Large plastic or metal storage drums are most often used for industrial purposes like shipping oil, paint, or toxic liquids. You may imagine an automatic drum filling machine injecting contents in to such containers on an assembly line. But outside of the factory and the warehouse, large plastic storage drums can find a second life around your house and garden. Consider what you might fill one with yourself.
Have a gutter downspout that creates a wet, icy area around a corner of your house? Instead of letting that loose water damage your sidewalks and foundations, place a storage drum underneath it to gather up all that rainwater and keep it contained. A drum fitted with a spout can then allow you to use that liquid to water flowers or grass in your yard. Besides rainwater, drums can be a good receptacle for saving up fresh water for emergency purposes.
Speaking of emergencies, drums may be a good way to keep foodstuffs that are part of your disaster preparedness supplies. Make sure the drums you’re using are clean and safe for storing edible items. You may find them to be good for storing other essential supplies as well—or nonessential clutter you just want to put out of sight. A drum without a lid can be handy for storing recyclables until you can take them to be disposed of.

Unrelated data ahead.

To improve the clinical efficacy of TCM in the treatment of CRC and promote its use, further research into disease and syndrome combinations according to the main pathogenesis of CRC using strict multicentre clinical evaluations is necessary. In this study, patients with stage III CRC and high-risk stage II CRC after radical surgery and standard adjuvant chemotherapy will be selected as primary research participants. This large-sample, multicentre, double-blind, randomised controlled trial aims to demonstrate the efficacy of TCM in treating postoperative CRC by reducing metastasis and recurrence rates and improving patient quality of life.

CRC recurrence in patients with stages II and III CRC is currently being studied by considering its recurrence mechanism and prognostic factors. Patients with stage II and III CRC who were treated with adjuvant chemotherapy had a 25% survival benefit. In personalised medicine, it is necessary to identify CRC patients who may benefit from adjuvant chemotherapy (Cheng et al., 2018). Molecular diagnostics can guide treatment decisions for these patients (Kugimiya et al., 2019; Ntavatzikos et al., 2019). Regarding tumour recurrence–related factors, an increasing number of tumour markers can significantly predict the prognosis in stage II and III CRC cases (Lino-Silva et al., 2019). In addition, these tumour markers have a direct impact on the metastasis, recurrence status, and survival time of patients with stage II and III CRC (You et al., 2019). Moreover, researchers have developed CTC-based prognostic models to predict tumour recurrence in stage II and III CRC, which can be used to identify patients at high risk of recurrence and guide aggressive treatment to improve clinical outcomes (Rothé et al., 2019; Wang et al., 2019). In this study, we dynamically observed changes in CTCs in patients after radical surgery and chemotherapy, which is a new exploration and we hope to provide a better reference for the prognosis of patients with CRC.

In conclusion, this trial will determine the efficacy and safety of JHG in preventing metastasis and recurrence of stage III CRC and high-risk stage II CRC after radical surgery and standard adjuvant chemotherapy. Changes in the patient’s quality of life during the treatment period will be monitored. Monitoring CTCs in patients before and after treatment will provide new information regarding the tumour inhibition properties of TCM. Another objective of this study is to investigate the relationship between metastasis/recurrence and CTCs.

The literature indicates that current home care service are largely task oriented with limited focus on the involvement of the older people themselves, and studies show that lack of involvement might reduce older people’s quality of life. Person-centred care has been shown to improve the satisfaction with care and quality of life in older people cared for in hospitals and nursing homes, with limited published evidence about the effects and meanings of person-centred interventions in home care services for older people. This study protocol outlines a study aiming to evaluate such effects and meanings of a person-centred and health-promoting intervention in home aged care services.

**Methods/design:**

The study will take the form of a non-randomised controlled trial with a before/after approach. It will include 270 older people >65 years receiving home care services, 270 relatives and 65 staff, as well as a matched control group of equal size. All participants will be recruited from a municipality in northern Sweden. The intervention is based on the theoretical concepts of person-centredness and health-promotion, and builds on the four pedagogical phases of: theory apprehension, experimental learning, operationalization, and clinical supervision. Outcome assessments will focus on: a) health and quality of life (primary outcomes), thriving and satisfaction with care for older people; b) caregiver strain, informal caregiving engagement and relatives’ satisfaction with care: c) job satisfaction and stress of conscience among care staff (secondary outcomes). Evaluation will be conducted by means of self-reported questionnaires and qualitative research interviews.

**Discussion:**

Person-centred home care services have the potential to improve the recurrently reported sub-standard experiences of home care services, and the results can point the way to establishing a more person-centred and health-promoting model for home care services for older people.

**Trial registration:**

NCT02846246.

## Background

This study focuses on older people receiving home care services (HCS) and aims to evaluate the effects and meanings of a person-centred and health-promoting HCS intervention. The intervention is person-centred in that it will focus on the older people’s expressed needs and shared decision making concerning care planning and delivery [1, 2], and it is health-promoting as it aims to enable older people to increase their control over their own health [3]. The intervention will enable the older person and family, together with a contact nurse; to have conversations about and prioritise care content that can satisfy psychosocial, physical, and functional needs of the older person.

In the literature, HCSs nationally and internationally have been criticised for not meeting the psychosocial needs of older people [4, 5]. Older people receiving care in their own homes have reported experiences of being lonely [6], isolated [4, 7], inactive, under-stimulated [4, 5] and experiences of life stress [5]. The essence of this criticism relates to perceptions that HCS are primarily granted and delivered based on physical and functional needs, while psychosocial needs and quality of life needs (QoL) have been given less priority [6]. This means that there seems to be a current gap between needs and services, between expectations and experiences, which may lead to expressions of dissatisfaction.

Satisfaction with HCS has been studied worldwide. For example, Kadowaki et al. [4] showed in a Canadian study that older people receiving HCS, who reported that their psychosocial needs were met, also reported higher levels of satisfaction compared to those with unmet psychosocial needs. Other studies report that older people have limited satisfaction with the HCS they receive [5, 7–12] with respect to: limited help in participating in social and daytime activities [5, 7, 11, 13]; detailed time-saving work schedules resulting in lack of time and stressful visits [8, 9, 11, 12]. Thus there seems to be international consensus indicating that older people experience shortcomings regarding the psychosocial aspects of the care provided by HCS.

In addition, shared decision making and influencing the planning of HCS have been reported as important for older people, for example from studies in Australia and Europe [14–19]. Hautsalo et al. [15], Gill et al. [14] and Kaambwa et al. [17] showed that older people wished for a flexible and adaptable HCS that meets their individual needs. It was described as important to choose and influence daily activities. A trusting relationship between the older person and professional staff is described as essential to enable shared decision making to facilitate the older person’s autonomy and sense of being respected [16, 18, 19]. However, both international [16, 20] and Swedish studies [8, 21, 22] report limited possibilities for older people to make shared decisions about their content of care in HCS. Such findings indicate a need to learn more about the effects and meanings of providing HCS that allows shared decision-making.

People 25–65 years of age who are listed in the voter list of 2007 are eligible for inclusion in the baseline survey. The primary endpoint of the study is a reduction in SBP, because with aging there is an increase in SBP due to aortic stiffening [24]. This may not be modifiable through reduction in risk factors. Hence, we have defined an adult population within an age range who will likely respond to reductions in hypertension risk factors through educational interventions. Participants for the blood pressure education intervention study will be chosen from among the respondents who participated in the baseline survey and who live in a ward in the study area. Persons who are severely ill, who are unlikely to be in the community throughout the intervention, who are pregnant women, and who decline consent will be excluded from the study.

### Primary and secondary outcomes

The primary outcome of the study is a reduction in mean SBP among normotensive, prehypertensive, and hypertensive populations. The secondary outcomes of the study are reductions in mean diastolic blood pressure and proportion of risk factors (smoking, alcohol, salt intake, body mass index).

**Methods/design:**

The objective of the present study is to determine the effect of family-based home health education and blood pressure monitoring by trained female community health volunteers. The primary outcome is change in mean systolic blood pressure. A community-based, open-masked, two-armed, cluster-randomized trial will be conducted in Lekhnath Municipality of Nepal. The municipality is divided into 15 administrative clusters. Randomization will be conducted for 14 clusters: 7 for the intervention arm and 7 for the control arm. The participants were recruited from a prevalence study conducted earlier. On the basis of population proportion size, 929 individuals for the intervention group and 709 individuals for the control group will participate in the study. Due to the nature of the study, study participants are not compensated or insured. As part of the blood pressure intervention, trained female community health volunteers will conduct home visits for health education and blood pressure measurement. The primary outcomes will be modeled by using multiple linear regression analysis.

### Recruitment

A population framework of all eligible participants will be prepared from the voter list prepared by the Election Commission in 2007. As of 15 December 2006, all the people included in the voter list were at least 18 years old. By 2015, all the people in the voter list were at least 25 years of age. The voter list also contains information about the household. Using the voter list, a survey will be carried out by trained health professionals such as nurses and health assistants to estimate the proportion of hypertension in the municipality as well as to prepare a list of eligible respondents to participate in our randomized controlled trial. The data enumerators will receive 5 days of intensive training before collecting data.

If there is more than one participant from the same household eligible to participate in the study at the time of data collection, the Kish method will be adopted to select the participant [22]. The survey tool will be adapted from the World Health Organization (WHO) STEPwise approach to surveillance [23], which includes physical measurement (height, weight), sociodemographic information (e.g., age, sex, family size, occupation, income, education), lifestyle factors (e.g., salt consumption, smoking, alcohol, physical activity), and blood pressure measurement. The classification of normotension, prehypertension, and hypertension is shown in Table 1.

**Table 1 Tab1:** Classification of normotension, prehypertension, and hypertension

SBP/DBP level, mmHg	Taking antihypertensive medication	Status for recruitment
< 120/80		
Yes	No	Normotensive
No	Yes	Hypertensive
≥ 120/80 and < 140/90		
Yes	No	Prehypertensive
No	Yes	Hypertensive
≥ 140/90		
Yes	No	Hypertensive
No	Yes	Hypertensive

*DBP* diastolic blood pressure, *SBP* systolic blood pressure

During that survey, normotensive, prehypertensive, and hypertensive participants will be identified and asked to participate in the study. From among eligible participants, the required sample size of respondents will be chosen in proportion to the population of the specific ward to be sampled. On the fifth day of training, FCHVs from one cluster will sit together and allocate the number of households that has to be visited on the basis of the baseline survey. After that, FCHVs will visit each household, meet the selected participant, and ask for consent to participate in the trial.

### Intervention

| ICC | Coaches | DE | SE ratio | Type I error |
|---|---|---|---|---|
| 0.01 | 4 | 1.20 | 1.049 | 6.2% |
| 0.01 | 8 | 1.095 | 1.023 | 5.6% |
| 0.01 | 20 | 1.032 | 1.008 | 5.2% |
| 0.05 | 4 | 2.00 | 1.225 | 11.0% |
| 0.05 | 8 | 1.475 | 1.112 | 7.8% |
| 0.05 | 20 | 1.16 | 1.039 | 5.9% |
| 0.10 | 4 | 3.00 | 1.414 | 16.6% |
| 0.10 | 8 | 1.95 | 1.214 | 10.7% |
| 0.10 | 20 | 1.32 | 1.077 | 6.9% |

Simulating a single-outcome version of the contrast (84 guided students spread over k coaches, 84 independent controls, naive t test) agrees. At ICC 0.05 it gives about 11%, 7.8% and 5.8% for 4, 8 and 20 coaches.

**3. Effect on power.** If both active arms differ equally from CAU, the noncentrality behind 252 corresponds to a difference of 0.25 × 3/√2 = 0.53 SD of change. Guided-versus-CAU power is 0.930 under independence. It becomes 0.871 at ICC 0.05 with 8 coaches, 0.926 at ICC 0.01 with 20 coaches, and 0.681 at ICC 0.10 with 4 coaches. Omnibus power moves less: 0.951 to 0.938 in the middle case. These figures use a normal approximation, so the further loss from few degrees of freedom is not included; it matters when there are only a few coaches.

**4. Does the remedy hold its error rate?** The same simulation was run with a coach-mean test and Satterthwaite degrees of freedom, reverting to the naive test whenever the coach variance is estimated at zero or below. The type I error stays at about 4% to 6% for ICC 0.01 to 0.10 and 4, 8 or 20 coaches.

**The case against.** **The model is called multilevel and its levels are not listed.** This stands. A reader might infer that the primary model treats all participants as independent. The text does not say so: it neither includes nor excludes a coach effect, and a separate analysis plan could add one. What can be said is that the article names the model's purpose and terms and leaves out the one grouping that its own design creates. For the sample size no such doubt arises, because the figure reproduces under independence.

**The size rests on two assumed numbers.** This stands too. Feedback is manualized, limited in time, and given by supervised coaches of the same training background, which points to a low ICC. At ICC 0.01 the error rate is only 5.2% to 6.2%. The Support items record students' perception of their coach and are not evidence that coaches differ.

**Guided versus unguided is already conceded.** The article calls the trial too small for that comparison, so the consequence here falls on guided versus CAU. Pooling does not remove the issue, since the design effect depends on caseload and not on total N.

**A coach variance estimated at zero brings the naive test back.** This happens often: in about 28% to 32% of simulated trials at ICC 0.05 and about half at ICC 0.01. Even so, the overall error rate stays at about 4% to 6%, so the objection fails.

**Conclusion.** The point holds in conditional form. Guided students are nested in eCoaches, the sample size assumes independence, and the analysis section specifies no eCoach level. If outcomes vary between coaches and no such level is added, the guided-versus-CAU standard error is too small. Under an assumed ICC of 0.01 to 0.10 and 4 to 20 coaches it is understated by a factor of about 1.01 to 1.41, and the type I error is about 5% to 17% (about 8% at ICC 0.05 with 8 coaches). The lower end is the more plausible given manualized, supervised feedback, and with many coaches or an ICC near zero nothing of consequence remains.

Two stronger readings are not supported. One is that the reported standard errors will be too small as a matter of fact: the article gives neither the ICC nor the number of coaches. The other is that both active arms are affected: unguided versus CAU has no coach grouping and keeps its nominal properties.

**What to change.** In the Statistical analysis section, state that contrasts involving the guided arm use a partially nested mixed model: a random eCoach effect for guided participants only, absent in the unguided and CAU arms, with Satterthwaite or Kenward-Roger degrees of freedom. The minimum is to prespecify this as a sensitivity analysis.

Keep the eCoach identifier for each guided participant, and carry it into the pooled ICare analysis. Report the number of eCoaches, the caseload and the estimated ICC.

In addition to collecting and using rainwater, drums can be a handy holders for compost. Keep it in the yard near where you’ll be sprinkling the decomposed material as a fertilizer for beautiful blooms. If you have a way to cut a drum in half, crosswise or lengthwise, the halves can become colorful planters for outdoor decor.
While they’ll always be more popular for industrial use, plastic drums can drum up some good uses around your house. Consider them for your storage needs.